A lot of the fans hated it, and I can see why. The first two Stargate shows are all about luck and optimism. One can take on city hall and win (and by city hall I mean a vast army of intergalactic warlords). Science and romance tends to win out, though a little brute force tends to help out. Universe had utterly different themes; cynicism and struggle where the order of the day, problems would not go away once someone had shouted “SCIENCE!” at it and the conflict was almost always internal, rather than some horrid threat from beyond the stars. Which made for great television, but after 10+ years of seeing Stargate Command take on gods and win, I can see why fans were disappointed. They wanted bright heroic romance, not dark struggle.

Which is a pity, because the show was all about triumphing over the impossible. Universe also suffered from being compared to the new Battlestar Galactica, which, despite stylistic similarities, it really was nothing like. It had arch-plots, an established setting, and was clearly designed to run for a long time, whereas Battlestar Galactica suffered from being a mini-series that went on too long.

Sad to say, Stargate:Universe got cancelled before we really gave it a chance to get going, and joins the long line of sci-fi TV shows that could have been a contender, if it had only been given a chance.

1: Sadly, not actual wombats. Actual wombats would be more interesting. Especially if they had guns.
2: Rodney and Zelenka; the great unfinished bro-mance story. If they had their own show I’d watch the shit out of it. Seriously, natural chemistry, comic-timing and sarcastic science speak? Awesome.

Categories: Geek, TV

The adventure-game magazines of the Eighties

January 12, 2012 4 comments

Back in the mid-eighties, Fighting Fantasy1 books where everywhere; young geeks devoured them, and the bookshops where filled with a myriad of titles and their imitators. For the dedicated fan though, this wasn’t enough. The books painted a fantasy world, but the fans wanted more.

Cue Warlock, the short-lived Fighting Fantasy Magazine. For a fraction of the cost of one of the books, you could get a brief fix of your growing gaming habit. Better yet, you got to glimpse the development of these worlds. Warlock, featured maps, articles and monster profiles, and was pretty much a basic primer on how to build worlds. Many of these features would later be further developed into source books for Fighting Fantasy’s main setting. What made it stand out from the other fantasy gaming magazines of the era was the sense that things where being created before your eyes.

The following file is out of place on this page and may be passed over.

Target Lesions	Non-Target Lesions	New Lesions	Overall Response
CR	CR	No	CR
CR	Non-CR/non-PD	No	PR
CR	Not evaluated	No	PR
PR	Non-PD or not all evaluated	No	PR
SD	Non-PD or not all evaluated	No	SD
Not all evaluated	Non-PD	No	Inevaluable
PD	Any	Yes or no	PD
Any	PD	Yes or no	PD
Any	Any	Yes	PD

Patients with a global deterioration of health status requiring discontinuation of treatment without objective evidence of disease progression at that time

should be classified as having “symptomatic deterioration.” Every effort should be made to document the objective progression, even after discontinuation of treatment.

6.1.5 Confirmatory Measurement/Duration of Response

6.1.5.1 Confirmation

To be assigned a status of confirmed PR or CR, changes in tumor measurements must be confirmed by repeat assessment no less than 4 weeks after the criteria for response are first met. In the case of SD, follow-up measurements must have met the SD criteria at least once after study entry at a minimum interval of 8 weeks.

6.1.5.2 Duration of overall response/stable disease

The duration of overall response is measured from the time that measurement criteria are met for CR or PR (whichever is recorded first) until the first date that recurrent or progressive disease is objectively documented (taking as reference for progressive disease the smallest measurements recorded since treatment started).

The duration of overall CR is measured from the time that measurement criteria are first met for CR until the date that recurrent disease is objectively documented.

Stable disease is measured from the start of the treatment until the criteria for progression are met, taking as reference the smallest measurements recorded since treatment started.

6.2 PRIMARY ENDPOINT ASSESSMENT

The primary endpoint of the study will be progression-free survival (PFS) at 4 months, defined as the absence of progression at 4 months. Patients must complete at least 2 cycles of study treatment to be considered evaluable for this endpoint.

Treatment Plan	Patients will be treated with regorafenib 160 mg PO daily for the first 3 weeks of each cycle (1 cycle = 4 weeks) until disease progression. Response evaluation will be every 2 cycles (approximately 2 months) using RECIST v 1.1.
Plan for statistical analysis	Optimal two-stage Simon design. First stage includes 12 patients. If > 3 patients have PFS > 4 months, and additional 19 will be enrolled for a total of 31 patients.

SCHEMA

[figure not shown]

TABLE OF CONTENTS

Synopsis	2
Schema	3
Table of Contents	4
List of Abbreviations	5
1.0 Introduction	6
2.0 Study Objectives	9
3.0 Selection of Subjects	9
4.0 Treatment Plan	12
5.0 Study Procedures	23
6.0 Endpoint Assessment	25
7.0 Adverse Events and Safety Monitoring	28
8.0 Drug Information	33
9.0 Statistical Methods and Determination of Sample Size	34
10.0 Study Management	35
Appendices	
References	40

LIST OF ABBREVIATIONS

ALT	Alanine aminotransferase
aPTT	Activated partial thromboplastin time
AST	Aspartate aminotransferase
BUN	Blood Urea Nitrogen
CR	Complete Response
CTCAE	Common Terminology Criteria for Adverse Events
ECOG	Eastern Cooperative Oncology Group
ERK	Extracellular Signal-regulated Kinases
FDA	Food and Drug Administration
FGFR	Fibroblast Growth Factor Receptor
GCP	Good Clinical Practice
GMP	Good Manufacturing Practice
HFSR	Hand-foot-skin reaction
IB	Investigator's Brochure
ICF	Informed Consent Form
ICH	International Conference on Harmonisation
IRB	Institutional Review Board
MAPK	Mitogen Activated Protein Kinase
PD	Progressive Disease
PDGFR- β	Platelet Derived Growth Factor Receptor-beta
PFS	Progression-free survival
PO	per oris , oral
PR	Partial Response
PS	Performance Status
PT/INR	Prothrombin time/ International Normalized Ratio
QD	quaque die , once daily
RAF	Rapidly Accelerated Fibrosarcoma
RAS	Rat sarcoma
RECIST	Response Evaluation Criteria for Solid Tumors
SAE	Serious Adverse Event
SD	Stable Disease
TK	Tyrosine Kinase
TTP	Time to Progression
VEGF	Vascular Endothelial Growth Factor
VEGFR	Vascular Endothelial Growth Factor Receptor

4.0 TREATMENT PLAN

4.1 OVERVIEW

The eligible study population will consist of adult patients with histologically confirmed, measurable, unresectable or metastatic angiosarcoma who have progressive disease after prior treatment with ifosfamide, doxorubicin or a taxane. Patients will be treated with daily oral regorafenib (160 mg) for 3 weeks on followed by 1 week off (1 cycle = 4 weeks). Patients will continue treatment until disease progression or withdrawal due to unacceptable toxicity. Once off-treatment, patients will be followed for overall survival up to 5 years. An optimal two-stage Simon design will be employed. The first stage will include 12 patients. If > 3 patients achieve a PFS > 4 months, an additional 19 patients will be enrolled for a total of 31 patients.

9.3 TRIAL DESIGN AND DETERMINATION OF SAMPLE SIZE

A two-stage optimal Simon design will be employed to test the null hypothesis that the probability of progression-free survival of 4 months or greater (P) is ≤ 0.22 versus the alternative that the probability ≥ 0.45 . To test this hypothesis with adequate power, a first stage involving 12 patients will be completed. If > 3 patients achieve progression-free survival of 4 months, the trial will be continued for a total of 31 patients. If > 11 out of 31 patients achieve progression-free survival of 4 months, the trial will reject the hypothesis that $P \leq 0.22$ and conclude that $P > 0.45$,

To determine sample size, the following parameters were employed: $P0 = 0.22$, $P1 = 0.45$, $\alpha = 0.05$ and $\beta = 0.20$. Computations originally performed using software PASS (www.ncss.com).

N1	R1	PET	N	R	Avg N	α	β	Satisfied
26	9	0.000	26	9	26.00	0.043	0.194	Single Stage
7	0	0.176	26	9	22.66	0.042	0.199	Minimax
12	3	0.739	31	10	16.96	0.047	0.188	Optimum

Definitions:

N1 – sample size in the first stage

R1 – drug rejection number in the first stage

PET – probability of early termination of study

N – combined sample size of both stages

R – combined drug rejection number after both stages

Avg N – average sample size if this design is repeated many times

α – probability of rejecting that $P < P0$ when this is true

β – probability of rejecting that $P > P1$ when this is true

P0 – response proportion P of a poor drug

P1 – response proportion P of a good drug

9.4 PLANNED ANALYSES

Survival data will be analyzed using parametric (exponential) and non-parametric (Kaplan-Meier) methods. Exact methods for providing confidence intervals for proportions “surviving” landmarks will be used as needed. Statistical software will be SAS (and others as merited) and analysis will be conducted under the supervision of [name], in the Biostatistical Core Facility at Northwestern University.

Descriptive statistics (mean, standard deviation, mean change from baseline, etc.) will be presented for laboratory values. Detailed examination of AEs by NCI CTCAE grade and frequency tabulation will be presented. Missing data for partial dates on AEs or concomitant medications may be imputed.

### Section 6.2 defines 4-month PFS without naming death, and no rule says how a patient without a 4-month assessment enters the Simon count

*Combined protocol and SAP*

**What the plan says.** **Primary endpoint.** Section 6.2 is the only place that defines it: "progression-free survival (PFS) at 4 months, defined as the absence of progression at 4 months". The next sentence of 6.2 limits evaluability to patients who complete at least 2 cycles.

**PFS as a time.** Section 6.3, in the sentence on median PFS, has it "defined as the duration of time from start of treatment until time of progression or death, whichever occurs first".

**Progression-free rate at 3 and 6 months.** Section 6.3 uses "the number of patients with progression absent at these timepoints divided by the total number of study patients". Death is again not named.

Smell the nostalgia. (Though it could just be the smell of old magazines.)

That and the mini-adventure stories. If you can have adventure books, then surely you can have adventure short-stories, and the idea that one can delve into a spot of gaming on a short bus trip has always appealed to me. I find that adventure books tend to be single sitting affairs, I open the book and try and finish it in one gulp. I may come back to it later to play other options, but if it’s any good then it should feel more like a thrilling fairground ride than watching a TV series.

The cool thing about short-form adventure games is that you can indulge and then leave them alone. They’re quick, fun and pretty much ideal for wasting time in those short moments. Even though the old Fighting Fantasy novels are now available as apps,2, I‘ve not seen short-story format adventures in the modern formats. Which is sad, as the appeal of the e-books is their portability. This is why I tend to read short stories on the train, after all. I’d much rather delve into a sword and sorcery game than play Angry Birds, especially when I’m in the mood for something a bit more interactive than a regular book, but I also want it to last the length of my journey and no longer.

Warlock, by the way, only lasted for 12 13 issues, but in that time developed two imitators. Proteus was filled with the contributions from fans, and some of these were very good. It was all about the adventure-game aspect, and lasted a little bit longer than Warlock. Also of note is the sadly very short-lived Dice Man. Edited by 2000AD legend Pat Mills, Dice Man was an adventure game anthology that let you play the characters form the 2000AD comic. The stories where told through comic panels, and this quirky little bit of comic book history was recently paid homage to in 2000AD’s Prog 2012 with a fun little Judge Dredd story.

I do wonder if this sort of thing will make a come-back. We have the technology, after all, and I recently discovered they’re as fun to write as they are to read. It would be nice, and I do get the feeling that they are due a glorious come-back. Time will tell.

1: Adventure Game books require the reader to make choices, rather than passively reading the story. All books draw you into a different world, but only Adventure Game books let you hit things once you’re in that world.
2: There is also a new generation of these games such as Jonathan Green’s Temple of The Spider God, exclusive to iPhone. Hopefully you’ll be able to read them on other things soon enough.

Categories: Books, Comic Books, Geek